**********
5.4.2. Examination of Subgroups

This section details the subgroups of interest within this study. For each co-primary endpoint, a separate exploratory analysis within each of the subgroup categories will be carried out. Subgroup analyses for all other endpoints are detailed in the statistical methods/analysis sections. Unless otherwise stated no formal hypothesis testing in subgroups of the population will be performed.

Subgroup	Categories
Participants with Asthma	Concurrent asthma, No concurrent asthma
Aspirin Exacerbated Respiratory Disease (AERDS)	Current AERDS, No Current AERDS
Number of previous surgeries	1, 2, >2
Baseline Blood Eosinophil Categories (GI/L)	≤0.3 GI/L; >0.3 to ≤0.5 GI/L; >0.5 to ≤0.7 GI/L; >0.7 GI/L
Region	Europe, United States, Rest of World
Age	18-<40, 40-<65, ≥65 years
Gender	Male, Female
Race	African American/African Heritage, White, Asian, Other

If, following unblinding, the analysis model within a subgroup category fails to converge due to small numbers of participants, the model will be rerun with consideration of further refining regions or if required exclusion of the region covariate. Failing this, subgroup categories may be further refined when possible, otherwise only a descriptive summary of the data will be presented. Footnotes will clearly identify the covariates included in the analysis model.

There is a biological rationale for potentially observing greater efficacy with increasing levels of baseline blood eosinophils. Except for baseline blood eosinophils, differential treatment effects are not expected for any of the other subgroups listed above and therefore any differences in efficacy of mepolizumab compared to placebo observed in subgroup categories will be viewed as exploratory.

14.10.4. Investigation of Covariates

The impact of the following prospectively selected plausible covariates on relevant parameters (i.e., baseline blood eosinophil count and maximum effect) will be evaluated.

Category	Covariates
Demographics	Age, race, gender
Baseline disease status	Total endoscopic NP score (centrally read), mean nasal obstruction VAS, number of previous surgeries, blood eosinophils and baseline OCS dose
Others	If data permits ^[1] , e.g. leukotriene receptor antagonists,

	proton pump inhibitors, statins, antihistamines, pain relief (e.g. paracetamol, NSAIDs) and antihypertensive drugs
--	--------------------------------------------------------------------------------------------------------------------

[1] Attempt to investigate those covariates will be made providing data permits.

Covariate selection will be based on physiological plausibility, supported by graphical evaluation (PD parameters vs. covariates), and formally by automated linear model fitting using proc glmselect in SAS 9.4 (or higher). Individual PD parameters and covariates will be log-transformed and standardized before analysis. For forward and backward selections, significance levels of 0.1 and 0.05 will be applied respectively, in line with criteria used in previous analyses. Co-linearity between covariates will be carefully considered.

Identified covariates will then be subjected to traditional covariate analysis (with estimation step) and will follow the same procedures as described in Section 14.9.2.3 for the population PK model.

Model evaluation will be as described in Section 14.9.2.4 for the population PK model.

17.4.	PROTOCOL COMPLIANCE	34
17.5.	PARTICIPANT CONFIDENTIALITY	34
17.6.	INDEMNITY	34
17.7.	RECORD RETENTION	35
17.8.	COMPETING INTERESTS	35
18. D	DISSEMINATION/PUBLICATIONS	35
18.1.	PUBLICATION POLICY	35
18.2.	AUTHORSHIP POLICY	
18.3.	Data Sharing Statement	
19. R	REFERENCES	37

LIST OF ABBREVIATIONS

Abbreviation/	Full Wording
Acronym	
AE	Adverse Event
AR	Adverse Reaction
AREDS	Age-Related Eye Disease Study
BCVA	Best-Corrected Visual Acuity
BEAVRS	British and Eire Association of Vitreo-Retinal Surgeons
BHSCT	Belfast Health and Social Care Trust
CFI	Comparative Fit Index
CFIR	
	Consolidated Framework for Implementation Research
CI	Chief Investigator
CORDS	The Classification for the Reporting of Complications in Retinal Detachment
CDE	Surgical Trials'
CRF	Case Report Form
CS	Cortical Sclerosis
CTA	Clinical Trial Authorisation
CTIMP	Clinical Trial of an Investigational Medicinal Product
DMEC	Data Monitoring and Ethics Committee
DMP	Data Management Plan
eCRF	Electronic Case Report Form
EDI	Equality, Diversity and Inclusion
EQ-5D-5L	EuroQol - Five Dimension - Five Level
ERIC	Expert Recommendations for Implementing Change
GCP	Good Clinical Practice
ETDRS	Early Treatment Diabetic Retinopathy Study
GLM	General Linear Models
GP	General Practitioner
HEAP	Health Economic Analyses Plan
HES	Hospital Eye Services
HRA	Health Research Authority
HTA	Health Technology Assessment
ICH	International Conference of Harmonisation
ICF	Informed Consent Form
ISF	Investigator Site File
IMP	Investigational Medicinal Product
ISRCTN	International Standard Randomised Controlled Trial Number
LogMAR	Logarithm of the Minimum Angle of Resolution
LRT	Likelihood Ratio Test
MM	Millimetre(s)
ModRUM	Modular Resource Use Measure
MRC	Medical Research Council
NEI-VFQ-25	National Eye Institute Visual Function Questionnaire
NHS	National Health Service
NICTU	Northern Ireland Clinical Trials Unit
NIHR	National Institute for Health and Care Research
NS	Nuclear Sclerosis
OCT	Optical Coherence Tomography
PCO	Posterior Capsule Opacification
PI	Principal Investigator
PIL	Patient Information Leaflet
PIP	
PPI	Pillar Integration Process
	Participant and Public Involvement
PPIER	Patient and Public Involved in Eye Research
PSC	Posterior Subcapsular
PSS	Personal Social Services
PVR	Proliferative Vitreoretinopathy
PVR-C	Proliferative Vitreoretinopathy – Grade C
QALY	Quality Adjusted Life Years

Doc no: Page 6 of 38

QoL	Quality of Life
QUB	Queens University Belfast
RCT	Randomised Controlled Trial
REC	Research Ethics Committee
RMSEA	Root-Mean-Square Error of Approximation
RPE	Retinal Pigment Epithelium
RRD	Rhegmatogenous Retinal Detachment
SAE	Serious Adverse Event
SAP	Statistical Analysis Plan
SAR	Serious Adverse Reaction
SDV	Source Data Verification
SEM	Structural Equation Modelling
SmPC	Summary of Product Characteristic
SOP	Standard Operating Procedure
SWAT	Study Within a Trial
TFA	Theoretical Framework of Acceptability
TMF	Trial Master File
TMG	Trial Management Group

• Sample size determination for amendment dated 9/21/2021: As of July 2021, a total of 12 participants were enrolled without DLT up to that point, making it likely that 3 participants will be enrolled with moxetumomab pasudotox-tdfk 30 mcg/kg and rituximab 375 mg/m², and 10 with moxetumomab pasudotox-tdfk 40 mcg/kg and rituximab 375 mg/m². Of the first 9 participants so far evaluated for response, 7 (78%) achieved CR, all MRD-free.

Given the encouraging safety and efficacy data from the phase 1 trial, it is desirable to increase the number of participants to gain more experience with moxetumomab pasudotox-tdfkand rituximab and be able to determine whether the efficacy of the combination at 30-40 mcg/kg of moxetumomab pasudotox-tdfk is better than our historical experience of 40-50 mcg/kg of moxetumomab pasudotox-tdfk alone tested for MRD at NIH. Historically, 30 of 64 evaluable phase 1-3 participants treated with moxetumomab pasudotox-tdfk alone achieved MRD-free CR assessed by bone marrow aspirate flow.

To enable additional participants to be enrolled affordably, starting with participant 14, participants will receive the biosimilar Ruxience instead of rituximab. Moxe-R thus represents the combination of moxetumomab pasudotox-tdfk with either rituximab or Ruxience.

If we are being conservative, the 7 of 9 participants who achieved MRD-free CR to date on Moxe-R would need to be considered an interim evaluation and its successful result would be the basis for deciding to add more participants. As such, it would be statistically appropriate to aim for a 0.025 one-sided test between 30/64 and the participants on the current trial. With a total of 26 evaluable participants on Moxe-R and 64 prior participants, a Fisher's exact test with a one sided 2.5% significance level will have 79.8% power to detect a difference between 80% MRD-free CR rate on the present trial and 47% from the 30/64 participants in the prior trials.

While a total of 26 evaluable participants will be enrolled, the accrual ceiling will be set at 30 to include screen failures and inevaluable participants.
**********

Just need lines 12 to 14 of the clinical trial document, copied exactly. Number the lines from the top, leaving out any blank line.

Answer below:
If, following unblinding, the analysis model within a subgroup category fails to converge due to small numbers of participants, the model will be rerun with consideration of further refining regions or if required exclusion of the region covariate. Failing this, subgroup categories may be further refined when possible, otherwise only a descriptive summary of the data will be presented. Footnotes will clearly identify the covariates included in the analysis model.

There is a biological rationale for potentially observing greater efficacy with increasing levels of baseline blood eosinophils. Except for baseline blood eosinophils, differential treatment effects are not expected for any of the other subgroups listed above and therefore any differences in efficacy of mepolizumab compared to placebo observed in subgroup categories will be viewed as exploratory.

14.10.4. Investigation of Covariates